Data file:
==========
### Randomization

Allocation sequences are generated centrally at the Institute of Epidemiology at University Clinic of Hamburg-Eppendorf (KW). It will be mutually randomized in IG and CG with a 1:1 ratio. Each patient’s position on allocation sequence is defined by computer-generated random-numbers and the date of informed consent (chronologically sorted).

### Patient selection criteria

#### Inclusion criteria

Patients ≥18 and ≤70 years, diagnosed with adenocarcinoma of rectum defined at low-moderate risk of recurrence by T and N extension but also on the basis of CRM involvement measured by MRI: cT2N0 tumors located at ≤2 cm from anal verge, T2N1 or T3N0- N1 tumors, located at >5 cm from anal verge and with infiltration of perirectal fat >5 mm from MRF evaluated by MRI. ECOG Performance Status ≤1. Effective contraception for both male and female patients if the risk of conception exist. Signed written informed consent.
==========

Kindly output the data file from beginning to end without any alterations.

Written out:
### Randomization

Allocation sequences are generated centrally at the Institute of Epidemiology at University Clinic of Hamburg-Eppendorf (KW). It will be mutually randomized in IG and CG with a 1:1 ratio. Each patient’s position on allocation sequence is defined by computer-generated random-numbers and the date of informed consent (chronologically sorted).

### Patient selection criteria

#### Inclusion criteria

Patients ≥18 and ≤70 years, diagnosed with adenocarcinoma of rectum defined at low-moderate risk of recurrence by T and N extension but also on the basis of CRM involvement measured by MRI: cT2N0 tumors located at ≤2 cm from anal verge, T2N1 or T3N0- N1 tumors, located at >5 cm from anal verge and with infiltration of perirectal fat >5 mm from MRF evaluated by MRI. ECOG Performance Status ≤1. Effective contraception for both male and female patients if the risk of conception exist. Signed written informed consent.